Classical Greek Art Portraiture by: Melanie Lumpkin
As time passed the Greek artists continued to move toward realism. The idea of individualized portraiture also continued to develop. This was not only a result of the artists testing out new ideas, but also from the culture of the Greeks. The Greeks believed that the soul left a man when he died and hovered and that these spirits had only memory of their old life (Hinks, 10). So when doing funerary art portraits, the men, although realistic, were idealized. However, A new concept of the soul began to be developed. Previously it was thought that a person was his body, but due to many of the philosophies of Socrates, the concept of a soul being who the person really was began to develop. With this thought the artists began trying to put more emotion into the art so that the persons soul could be depicted (Hinks, 18). Thus the portraits began to gain even more personality.
The portraits were still somewhat idealized, though. This was due in part to the nature of the portraits. The wars with Persia had finally ended and war heroes and political leaders were given a great amount of attention. These men were idolized, and it was of these men that most portraits were done. They were put up in public places and in sanctuaries and tombs to be seen by all (Richter, 15). Many portraits were done of great men of the past, and these were also idealized because the artists did not truly know what they looked like, and they merely tried to portray the personalities of those men (Boardman, 136).
Thinking of the time also contributed to the idealistic portraits, such as Plato’s philosophies that dealt with the idea of human perfection. He thought that there was a perfect form of beauty and good in the human body. The artists then tried to create this form. These portraits were typical of the High Classical Period, 450 to 430 BC. The Greeks also had many gods which were human in form, but with perfect bodies. This form also seeped into their portraits where they idealized the men to be almost god-like. These gods were mythical and the people of the time idolized them and tried to be like them. Thus, this idealism was also conveyed in the portraits of the people (Chow). Athletics were also a large part of society, where the human body was idealized with its muscular fitness. Artists especially tried to depict the body in their portraits. The artist would study the whole personality of the person posing and all this would be taken into account when sculpting (Richter, 15). To get the full idea of a portrait the whole body of the sculpture must be looked at, as the artist took great care to represent personality in all of the body. This aspect of the portraits was something that truly set Greek art apart from previous portrait art. This was the beginning of the Late Classical period, 430 - 323 BC (Chow).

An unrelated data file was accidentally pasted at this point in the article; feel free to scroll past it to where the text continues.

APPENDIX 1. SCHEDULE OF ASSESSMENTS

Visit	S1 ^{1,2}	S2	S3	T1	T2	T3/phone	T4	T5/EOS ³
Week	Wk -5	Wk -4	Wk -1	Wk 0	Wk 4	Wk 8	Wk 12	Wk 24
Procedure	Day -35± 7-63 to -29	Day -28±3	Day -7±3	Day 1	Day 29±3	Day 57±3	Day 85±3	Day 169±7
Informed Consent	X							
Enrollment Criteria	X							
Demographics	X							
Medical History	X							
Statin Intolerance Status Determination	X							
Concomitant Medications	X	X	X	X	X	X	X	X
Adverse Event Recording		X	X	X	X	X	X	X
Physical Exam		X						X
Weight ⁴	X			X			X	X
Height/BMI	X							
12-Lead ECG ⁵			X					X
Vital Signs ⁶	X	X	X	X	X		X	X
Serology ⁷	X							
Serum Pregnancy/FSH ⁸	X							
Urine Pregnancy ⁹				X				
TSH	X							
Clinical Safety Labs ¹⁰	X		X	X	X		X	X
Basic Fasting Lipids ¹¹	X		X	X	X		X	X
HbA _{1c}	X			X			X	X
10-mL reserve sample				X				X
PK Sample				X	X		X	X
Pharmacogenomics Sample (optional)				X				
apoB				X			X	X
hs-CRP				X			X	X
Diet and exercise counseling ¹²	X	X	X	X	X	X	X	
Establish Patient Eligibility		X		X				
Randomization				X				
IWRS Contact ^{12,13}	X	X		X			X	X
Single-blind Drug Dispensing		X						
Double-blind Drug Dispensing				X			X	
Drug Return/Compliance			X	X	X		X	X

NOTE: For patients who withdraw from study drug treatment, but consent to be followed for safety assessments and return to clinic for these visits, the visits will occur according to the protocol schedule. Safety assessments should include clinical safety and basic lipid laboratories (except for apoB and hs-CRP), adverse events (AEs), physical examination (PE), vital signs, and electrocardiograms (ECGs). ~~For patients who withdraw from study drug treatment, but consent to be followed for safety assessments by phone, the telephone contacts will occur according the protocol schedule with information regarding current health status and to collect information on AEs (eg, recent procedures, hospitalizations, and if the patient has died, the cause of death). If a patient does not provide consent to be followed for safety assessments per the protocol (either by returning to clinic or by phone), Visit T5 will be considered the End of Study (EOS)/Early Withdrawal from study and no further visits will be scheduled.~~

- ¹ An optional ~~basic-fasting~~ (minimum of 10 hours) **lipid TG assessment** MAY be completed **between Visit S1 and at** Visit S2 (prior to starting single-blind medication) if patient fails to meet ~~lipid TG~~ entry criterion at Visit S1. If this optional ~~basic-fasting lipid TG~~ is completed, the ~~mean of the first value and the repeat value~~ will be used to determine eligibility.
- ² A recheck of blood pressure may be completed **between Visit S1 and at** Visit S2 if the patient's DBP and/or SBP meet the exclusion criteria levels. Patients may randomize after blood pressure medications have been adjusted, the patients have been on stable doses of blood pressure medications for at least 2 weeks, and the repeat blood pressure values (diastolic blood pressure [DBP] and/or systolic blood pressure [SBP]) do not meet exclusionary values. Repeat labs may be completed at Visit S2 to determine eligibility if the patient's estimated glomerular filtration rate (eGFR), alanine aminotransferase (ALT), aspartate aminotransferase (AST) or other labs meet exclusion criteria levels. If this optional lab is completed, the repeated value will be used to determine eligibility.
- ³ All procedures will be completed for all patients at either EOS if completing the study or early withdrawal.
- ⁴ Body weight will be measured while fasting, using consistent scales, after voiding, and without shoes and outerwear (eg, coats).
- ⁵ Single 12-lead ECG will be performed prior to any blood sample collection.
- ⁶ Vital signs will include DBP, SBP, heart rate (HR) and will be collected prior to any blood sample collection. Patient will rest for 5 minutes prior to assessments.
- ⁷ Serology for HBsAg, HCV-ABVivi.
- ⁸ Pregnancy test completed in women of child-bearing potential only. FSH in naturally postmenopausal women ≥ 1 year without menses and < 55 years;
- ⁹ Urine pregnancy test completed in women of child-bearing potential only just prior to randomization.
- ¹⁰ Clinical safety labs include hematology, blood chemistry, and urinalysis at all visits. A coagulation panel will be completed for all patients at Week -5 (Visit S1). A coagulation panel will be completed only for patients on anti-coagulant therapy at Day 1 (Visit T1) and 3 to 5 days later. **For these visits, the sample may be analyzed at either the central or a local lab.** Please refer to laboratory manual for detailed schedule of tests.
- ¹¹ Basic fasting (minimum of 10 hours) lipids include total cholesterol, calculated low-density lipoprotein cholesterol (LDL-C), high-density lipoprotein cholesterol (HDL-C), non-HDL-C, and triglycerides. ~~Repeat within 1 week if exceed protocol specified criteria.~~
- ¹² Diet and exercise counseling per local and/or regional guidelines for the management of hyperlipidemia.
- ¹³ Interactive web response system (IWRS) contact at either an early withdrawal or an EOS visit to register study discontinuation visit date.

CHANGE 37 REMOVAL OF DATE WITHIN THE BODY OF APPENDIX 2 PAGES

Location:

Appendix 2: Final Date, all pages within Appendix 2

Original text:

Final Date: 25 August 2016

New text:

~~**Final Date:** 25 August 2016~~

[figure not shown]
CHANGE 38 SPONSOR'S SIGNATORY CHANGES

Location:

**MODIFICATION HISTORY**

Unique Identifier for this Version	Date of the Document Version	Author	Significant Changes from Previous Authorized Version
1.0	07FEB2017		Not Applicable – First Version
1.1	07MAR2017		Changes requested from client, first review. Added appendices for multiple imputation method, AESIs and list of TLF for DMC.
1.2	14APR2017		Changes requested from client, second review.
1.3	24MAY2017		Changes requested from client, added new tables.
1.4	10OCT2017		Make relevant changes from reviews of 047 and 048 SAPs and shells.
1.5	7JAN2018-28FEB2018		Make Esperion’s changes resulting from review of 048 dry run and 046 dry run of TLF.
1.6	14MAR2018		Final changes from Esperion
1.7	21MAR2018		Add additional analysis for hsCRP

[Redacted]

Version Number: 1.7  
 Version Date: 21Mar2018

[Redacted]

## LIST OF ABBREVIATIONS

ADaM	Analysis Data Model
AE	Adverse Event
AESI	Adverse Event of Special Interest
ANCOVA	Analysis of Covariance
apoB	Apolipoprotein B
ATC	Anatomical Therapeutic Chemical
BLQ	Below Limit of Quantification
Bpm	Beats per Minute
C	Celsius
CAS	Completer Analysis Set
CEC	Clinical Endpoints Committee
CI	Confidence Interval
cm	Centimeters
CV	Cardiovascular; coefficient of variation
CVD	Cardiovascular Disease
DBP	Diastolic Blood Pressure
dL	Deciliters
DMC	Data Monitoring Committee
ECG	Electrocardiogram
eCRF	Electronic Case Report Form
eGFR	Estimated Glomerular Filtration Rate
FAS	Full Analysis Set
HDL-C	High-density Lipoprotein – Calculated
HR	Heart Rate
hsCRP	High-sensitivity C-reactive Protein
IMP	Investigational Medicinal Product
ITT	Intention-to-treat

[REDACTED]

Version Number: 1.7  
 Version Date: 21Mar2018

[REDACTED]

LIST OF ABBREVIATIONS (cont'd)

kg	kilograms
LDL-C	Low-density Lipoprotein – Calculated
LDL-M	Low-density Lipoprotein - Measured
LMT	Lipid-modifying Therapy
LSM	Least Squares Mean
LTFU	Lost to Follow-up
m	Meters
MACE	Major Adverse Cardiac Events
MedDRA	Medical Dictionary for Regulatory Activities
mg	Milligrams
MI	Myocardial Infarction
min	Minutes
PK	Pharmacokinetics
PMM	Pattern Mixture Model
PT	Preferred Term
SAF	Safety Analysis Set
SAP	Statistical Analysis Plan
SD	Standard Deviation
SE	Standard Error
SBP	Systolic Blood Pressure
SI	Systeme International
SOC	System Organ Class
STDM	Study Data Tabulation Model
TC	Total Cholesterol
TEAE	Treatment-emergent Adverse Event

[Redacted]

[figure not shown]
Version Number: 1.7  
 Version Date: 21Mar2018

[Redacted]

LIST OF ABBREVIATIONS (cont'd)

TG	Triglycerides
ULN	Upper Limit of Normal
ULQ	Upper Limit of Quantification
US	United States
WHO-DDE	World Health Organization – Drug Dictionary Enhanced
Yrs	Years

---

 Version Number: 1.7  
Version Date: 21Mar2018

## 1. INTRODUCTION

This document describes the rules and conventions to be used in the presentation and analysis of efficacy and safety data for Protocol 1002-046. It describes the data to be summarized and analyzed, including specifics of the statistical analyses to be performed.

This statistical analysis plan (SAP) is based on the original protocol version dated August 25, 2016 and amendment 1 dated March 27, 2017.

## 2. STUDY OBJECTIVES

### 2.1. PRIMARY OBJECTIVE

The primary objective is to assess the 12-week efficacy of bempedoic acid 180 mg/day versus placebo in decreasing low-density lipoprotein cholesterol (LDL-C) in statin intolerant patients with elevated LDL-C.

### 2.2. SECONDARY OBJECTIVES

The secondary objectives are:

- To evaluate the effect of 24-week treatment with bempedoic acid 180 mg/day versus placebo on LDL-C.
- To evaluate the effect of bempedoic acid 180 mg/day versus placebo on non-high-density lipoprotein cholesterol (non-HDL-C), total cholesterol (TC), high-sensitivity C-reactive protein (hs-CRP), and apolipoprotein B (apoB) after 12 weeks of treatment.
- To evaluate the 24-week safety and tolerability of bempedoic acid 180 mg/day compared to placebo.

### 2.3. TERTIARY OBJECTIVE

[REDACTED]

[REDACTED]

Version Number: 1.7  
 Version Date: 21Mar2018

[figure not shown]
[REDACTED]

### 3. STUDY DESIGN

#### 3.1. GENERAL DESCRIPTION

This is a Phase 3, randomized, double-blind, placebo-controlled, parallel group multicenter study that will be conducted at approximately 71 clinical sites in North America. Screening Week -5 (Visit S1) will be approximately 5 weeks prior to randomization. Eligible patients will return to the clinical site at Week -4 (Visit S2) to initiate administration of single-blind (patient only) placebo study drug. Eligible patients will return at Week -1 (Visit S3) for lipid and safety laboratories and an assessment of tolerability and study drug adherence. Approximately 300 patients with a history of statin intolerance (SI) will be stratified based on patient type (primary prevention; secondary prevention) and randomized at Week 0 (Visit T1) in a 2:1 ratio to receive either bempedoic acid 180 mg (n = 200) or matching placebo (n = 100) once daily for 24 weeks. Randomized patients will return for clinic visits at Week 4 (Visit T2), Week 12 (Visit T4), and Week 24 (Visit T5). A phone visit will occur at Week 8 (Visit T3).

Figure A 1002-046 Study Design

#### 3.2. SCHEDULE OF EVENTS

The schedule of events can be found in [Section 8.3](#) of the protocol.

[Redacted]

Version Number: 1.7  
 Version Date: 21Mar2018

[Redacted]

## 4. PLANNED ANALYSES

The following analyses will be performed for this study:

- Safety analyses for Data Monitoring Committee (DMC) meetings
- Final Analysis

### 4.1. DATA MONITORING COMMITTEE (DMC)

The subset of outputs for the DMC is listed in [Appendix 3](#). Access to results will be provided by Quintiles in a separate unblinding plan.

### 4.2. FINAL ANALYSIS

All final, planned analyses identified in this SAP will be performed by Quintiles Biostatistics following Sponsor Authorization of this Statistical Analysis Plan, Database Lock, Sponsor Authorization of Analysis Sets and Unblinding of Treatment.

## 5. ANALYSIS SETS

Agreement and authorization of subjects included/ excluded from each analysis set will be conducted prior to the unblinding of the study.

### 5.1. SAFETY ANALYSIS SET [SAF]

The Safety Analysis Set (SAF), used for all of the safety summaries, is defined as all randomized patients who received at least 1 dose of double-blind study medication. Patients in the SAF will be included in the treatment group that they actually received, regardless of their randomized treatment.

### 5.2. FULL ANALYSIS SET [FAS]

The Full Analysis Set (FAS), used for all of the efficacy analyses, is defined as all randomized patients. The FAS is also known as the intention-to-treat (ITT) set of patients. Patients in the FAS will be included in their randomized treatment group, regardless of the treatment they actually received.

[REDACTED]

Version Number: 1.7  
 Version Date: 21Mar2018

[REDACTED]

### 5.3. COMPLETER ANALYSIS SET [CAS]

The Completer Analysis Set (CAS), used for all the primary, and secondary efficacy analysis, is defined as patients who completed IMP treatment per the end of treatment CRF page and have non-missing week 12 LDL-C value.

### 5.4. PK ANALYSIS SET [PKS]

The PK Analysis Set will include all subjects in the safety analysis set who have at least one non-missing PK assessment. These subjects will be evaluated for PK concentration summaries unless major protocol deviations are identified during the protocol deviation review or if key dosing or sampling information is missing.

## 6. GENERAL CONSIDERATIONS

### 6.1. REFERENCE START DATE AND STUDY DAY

From viewing the early images of the kouros and the later one of Mausolus, it becomes clear how much Greek portrait art advanced from its beginnings, both in realism and in its ability to express personality. The artists became better and more experimental. Portrait art went from stiff, lifeless sculptures to ones that looked as if they were going to move any minute. They showed feeling, emotion, and the personality of the sitter, which was expressed through the whole body of the sculpture. The more realistic artists along with the contribution of philosophy of the time lead to this beautiful portrait art. As time passed, the Greeks would continue to grow in realism, creating masterful portraits.
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